Shorter Total Length of Stay After Intraperitoneal Fosfomycin, Metronidazole, and Molgramostim for Complicated Appendicitis: A Pivotal Quasi-Randomized Controlled Trial

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Background: We aimed to investigate the difference in the total length of hospital stay (LOS) after intraperitoneal vs. intravenous antibiotic treatment in patients with complicated appendicitis. Methods: We conducted a quasi-randomized prospective clinical trial. The intervention group received 4 g fosfomycin, 1 g metronidazole, and 50 μg recombinant human granulocyte-macrophage colony-stimulating factor intraperitoneally, which was left in the abdominal cavity, immediately after laparoscopic appendectomy. Postoperatively, this group received antibiotics orally. The control group received intravenous antibiotics both during surgery and postoperatively. We primarily evaluated total LOS within 30 days. Furthermore, we evaluated harms and adverse events, Gastrointestinal Quality of Life Index, postoperative complications, and convalescence. Participants were followed for 30 days postoperatively. Results: A total of 12 participants concluded the trial. The total LOS was significantly shorter in the intervention group (six participants, median 13 h; range 2–21 h) than in the control group (six participants, median 84 h; range 67–169 h), p = 0.017. Comparable harms and Gastrointestinal Quality of Life Index scores were found in the two groups. The time to return to normal activities was median 6 and 10 days for the intervention and the control group, respectively. There were no serious adverse events related to the trial nor any complications in the intervention group. In the control group, two patients developed intraabdominal abscesses. Conclusions: The intervention group had a significantly shorter total LOS. The study was not powered to assess differences in complications, but the results indicate that the intervention seems to be a safe regimen, which can be investigated further to treat patients with complicated appendicitis. Identifiers: EudraCT no. 2017-004753-16. ClinicalTrials:">draw=2&rank=1.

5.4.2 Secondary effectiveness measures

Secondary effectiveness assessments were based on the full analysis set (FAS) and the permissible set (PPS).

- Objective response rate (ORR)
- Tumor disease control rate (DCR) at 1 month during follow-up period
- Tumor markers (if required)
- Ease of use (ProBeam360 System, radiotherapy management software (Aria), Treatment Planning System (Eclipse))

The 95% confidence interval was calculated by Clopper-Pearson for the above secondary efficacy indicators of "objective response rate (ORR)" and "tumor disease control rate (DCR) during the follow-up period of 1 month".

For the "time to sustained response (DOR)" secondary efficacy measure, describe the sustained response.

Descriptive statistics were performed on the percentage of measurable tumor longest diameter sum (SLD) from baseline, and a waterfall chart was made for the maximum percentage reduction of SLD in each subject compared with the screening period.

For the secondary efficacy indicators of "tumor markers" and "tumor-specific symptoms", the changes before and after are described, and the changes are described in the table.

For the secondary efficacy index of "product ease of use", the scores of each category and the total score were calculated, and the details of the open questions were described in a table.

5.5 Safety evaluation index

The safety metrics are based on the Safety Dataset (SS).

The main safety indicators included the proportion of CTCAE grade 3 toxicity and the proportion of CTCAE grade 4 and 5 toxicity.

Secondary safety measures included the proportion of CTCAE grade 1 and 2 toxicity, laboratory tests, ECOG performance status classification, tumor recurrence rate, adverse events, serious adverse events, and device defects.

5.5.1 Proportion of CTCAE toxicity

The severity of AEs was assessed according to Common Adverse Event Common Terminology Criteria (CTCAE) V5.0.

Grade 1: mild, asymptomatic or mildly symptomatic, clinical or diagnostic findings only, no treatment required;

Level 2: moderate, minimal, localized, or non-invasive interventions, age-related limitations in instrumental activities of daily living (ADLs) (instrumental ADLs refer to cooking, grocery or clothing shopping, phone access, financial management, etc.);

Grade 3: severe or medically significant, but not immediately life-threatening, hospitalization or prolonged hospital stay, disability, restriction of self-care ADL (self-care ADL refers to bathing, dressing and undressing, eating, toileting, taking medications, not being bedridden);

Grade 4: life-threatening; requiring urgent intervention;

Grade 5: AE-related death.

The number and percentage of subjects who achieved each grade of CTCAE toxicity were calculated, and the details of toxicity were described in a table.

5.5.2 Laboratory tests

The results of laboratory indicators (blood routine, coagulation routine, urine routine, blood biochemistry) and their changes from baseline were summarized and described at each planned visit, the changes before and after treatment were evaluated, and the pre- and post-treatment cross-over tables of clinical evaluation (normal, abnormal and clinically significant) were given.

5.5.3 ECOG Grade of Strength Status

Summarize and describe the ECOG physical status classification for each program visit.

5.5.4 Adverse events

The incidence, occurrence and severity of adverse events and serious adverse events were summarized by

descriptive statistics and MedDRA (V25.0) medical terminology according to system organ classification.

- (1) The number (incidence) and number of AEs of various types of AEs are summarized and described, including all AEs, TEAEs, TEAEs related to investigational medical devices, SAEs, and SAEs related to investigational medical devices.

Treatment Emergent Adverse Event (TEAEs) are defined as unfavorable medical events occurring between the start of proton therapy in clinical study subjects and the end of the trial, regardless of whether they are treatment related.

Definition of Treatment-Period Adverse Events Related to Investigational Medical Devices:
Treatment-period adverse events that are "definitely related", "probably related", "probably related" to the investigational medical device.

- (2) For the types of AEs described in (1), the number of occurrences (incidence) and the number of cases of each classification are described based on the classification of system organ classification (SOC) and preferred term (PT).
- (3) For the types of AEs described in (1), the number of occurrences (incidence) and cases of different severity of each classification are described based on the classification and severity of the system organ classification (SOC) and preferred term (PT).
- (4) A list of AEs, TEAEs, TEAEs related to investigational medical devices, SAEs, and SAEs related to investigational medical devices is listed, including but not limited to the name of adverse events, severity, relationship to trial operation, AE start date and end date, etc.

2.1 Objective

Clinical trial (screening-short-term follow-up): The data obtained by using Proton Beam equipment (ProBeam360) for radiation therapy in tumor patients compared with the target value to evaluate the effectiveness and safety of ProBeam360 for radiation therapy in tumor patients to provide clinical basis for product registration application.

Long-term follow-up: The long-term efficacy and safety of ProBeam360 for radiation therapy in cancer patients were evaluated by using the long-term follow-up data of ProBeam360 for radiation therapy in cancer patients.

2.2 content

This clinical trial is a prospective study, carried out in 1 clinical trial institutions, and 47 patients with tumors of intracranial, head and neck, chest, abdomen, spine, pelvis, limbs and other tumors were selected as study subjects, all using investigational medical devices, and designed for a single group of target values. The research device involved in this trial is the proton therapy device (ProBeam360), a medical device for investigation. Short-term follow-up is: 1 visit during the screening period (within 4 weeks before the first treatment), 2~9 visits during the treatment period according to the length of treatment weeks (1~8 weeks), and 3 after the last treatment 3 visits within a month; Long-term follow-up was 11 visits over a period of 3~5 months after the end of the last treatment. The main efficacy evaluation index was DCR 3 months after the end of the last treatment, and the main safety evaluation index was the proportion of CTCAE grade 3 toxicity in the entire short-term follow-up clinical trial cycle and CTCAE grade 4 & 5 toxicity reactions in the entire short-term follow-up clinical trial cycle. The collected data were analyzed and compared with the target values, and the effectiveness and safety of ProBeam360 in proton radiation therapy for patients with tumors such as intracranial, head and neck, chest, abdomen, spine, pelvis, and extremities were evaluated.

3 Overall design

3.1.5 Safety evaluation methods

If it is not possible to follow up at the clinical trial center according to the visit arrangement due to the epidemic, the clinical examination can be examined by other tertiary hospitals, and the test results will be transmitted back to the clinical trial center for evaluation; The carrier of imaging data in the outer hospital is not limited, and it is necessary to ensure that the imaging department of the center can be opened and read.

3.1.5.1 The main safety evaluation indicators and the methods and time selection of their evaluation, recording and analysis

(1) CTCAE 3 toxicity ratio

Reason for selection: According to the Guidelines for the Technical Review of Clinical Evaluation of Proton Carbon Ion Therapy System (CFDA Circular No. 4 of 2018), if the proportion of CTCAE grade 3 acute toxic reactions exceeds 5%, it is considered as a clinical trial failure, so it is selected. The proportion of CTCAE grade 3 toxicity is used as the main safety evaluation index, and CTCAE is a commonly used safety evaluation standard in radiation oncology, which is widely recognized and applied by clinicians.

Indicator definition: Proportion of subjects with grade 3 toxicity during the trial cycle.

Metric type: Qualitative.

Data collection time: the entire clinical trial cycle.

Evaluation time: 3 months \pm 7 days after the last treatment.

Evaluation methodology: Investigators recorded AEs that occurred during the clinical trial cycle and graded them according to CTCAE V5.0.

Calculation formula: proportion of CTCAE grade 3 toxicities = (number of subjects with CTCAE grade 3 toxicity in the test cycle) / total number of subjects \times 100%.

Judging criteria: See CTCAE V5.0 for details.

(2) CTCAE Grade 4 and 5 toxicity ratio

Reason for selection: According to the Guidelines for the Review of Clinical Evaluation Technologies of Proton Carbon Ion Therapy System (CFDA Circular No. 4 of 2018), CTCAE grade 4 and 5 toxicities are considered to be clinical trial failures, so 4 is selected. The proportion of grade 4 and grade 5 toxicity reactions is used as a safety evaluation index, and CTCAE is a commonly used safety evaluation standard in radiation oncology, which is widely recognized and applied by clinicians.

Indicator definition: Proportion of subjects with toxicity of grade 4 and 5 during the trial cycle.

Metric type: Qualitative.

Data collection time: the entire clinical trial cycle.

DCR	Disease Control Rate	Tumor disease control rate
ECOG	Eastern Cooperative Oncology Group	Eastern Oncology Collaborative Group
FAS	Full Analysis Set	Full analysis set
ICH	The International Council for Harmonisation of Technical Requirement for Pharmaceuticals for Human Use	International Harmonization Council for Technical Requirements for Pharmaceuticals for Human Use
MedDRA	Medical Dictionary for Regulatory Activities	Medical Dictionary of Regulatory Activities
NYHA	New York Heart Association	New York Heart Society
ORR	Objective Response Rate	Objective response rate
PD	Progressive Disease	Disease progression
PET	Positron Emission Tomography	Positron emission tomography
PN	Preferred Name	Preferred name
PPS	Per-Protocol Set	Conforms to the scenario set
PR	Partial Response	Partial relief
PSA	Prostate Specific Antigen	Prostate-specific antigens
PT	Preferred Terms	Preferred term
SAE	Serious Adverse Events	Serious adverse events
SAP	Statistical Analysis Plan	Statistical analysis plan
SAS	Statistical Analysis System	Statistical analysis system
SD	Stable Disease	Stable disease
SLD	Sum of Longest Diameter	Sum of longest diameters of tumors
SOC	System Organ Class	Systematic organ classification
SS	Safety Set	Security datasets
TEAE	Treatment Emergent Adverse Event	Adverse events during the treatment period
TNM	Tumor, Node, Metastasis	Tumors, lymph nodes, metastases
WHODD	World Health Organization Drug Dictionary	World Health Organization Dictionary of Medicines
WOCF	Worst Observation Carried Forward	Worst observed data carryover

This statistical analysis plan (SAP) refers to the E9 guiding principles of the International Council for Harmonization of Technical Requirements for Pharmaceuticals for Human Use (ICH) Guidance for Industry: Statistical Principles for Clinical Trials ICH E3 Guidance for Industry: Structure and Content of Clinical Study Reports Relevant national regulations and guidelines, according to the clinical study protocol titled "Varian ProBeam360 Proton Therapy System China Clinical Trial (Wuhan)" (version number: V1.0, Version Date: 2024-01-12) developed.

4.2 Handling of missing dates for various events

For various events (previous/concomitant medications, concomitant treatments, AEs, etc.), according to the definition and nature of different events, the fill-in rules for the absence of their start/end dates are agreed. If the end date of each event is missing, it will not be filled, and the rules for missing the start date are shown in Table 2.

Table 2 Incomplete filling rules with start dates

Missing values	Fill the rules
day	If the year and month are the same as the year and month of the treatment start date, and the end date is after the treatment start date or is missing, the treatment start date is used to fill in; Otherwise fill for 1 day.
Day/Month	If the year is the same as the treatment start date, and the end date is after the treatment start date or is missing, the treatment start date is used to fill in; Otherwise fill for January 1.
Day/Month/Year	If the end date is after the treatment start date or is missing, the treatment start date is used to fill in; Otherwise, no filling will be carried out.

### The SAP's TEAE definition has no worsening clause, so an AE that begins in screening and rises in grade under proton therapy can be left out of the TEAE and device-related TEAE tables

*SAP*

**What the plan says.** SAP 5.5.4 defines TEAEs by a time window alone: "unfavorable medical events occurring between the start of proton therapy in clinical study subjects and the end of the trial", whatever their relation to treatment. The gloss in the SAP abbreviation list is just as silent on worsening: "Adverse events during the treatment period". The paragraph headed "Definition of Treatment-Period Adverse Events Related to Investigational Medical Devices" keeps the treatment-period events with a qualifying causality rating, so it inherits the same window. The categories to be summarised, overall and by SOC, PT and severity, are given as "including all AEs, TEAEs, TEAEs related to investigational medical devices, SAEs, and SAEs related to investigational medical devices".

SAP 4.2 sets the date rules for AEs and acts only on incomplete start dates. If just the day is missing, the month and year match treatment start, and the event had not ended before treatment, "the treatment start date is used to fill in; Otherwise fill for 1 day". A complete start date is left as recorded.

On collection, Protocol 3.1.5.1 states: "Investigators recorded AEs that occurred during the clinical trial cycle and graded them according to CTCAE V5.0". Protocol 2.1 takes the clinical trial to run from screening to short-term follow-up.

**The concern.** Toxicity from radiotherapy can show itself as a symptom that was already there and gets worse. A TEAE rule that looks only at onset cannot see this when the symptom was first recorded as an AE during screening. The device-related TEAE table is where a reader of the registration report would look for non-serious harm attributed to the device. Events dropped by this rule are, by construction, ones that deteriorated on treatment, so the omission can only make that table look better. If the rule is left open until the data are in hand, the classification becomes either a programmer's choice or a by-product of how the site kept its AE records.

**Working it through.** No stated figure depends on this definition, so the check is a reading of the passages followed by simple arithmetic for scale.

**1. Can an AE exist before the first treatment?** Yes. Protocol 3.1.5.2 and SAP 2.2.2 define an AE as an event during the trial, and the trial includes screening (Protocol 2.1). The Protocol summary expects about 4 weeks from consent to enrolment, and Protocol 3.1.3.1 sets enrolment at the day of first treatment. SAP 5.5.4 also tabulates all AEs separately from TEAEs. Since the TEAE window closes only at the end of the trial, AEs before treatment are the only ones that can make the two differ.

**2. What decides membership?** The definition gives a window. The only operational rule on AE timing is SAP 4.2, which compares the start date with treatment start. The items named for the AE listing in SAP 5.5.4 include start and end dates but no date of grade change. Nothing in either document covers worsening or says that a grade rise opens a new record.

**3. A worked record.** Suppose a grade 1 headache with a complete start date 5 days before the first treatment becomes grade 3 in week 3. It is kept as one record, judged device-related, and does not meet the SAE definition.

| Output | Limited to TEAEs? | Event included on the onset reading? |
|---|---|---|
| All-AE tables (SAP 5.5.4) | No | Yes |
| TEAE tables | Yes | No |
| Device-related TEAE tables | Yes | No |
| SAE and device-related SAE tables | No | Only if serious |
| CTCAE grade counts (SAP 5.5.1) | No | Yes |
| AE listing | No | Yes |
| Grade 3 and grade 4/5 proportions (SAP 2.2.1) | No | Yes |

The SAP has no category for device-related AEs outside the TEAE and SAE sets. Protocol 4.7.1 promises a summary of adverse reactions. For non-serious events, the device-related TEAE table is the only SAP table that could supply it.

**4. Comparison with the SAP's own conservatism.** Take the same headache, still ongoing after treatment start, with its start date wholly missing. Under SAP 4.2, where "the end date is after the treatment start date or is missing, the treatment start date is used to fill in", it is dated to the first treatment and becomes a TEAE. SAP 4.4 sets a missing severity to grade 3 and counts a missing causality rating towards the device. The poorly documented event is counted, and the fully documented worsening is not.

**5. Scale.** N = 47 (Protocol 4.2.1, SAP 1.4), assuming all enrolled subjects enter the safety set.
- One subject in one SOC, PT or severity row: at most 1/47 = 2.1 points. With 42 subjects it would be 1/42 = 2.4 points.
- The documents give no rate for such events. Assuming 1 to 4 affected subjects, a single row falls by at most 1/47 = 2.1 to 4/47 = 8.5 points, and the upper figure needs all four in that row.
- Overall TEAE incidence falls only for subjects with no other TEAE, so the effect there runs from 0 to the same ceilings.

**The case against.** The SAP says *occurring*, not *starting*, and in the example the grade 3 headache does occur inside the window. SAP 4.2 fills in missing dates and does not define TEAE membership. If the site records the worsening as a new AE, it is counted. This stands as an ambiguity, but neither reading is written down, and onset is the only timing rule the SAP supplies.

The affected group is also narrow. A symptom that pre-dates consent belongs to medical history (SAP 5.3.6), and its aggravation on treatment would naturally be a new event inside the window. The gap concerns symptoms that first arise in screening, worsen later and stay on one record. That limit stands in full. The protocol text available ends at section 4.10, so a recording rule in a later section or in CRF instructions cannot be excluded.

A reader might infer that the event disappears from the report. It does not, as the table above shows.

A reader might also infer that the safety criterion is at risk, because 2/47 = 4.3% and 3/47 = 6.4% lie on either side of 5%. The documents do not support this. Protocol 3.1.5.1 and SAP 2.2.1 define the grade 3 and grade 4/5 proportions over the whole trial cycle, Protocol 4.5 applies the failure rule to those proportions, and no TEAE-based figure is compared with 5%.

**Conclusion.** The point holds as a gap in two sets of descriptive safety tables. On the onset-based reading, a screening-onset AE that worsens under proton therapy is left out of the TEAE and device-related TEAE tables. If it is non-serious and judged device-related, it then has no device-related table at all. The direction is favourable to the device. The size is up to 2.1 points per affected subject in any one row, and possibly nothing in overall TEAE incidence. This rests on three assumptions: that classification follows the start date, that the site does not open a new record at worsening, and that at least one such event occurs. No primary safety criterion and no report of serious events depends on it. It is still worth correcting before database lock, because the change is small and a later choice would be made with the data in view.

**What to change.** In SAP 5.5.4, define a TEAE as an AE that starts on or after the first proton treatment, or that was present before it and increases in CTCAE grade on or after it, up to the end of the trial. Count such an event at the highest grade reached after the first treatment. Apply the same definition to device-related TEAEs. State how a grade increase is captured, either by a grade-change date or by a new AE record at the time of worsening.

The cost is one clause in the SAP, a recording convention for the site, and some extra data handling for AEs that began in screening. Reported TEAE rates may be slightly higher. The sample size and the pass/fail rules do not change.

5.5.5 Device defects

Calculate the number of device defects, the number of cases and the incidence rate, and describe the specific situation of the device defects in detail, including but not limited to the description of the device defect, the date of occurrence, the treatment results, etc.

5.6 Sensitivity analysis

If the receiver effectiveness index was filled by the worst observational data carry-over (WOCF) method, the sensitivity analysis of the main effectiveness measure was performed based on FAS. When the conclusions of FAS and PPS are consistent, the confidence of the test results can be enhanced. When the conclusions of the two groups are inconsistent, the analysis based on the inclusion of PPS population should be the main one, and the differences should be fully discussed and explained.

Original languageEnglish
Article number25
JournalFrontiers in Surgery
Publication statusPublished - 2020

    Research areas

  • appendicitis, clinical trial, intraabdominal infection, perforation, prophylactic antibiotics

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